Since delivering his State Budget Address in February, Gov. Chris Christie has used his town hall meetings throughout the state as a vehicle to call for more public employees' pension reform. He has repeatedly said that the unfunded liability for pensions and health benefits is almost three times the state budget. Republicans in the Legislature are supporting Christie, but the top Democrat in the NJ Senate is not.

New Jersey Gov. Chris Christie, center, delivering his budget address in Trenton Feb. 25. (AP Photo/Mel Evans)

In 2011, Christie and State Sen. President Steve Sweeney (D-West Deptford) spearheaded the first round of reforms which included an agreement that the governor would incrementally increase payments in the pension system by 1/7 each year, until the full payment was made. Christie did not make the full payment this Fiscal Year and does not plan to make the full payment next year. Public employee unions sued and a judge could rule on the case soon.

"It's in everybody's best interest to make a deal and that includes our public workers. If a judge rules against the administration, it is not in their best interest to say you've just got to make this $3-$3.5 billion of extra payments this fiscal year and next fiscal year. That would be a meltdown because there is not waste, fraud abuse cuts we can make to get to multi-billions of dollars," said Assembly Republican Budget Officer Declan O'Scanlon (R-Red Bank).

The governor's closest ally in 2011 reforms was Sweeney, who actually started the call for reforms in 2006, three years before Christie was elected. In February, Sweeney threatened to allow government to shut down if the full pension contributions weren't made. He has walked back a bit from that, but he is still demanding that the governor make the full payments.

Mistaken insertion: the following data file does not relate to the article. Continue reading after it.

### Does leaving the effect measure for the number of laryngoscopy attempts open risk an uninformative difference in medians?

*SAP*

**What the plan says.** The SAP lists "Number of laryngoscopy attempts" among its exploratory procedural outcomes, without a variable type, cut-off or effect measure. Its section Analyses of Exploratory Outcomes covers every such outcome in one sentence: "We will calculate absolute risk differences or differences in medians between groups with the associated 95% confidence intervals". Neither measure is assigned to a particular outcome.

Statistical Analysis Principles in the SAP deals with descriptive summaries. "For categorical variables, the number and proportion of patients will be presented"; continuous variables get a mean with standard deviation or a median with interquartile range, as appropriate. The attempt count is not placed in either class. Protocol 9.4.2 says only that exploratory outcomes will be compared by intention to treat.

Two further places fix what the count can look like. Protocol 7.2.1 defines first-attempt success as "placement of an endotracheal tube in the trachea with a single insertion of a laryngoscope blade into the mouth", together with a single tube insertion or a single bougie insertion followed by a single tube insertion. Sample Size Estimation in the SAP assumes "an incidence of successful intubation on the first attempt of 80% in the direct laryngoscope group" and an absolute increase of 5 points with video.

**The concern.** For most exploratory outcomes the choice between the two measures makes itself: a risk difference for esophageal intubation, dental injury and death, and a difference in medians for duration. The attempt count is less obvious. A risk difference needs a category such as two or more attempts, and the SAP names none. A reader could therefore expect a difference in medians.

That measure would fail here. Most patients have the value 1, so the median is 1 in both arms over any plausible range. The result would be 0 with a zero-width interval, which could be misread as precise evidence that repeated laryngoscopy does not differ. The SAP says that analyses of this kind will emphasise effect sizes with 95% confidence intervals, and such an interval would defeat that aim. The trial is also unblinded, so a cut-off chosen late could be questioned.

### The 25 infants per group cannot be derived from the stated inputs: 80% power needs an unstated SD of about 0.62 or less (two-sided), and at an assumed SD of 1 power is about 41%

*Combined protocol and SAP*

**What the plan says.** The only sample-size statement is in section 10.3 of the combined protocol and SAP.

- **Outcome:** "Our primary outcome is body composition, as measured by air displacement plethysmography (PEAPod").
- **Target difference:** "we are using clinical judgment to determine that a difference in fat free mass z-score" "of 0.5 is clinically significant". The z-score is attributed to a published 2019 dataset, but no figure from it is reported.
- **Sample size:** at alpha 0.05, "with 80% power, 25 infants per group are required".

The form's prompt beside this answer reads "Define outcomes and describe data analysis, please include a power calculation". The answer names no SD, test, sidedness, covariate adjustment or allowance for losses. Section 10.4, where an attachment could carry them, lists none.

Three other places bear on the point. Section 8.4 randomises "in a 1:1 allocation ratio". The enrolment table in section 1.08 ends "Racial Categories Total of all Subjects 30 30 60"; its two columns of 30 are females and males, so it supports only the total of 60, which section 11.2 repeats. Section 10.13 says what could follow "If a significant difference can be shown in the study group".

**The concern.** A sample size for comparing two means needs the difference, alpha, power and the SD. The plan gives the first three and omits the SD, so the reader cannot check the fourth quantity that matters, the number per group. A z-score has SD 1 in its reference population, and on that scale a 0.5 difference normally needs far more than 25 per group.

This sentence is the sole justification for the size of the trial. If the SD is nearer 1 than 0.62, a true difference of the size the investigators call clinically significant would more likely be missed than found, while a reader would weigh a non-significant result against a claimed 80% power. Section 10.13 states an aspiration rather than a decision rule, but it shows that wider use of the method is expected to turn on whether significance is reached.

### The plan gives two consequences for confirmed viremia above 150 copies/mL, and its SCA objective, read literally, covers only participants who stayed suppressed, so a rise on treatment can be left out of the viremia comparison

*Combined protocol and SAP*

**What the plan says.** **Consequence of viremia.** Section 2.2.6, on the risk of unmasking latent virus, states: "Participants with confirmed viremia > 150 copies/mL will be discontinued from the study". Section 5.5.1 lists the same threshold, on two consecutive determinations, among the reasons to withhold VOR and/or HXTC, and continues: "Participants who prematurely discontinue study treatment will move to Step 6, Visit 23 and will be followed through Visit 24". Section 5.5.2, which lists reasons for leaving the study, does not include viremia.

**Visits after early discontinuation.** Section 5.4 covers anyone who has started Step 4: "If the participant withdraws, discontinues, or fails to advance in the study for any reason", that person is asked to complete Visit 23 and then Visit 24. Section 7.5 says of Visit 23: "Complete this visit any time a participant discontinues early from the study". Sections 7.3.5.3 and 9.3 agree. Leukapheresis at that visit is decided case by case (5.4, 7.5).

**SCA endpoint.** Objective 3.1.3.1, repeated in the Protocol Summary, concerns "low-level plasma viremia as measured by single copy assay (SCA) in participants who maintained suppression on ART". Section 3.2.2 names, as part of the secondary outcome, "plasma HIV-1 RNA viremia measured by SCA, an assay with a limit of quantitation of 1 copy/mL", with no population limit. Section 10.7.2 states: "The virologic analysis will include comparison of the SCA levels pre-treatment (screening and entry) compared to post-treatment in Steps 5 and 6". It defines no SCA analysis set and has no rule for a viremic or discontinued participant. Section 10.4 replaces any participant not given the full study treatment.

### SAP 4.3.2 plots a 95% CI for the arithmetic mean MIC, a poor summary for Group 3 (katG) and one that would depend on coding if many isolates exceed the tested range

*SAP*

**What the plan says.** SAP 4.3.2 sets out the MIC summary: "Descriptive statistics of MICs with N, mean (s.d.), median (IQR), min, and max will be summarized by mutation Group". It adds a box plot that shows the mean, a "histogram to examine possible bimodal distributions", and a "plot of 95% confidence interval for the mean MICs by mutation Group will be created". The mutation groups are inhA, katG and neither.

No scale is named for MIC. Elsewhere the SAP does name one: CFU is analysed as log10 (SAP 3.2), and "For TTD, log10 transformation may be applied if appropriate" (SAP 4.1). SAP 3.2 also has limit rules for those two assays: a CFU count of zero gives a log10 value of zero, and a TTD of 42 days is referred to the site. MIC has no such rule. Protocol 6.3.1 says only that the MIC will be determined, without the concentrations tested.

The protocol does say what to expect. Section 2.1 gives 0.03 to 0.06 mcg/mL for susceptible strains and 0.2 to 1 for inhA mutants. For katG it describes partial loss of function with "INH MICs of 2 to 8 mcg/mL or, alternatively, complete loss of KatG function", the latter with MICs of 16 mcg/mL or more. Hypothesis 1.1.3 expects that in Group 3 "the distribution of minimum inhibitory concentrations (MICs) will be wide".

"Demonstrate you're willing to keep your word and get things done and then normally you can get people to a table if you show them we still have a problem," said Sweeney. "Even the unions said they would be open to looking at things once you commit to funding it."

The fiscal statistics the governor cited at recent town hall events included:

  • The state has a $90 billion unfunded liability for pensions and health benefits;
  • To close the shortfall for just the pension fund every family in New Jersey would have to write a check for $12,000;
  • More than 80 percent Of NJ state employees are enrolled in what would be considered "Platinum" plans under Obamacare;
  • New Jersey Taxpayers pay $5,832 more annually in public employee health premiums than the national average;
  • The Aaverage New Jersey public sector employee pays 35 percent of the national average for richer benefits.

The governor said the New Jersey Education Association has agreed to work with him on what he calls a roadmap to reform, but the teacher's union president made it clear at a budget hearing Tuesday that he still felt Christie must make the full pension payments.

"NJEA is fully committed to insuring the state meets its obligation to fully fund the public employees' pension system. We believe the governor should live up to the law he promoted and signed," said NJEA President Wendell Steinhauer.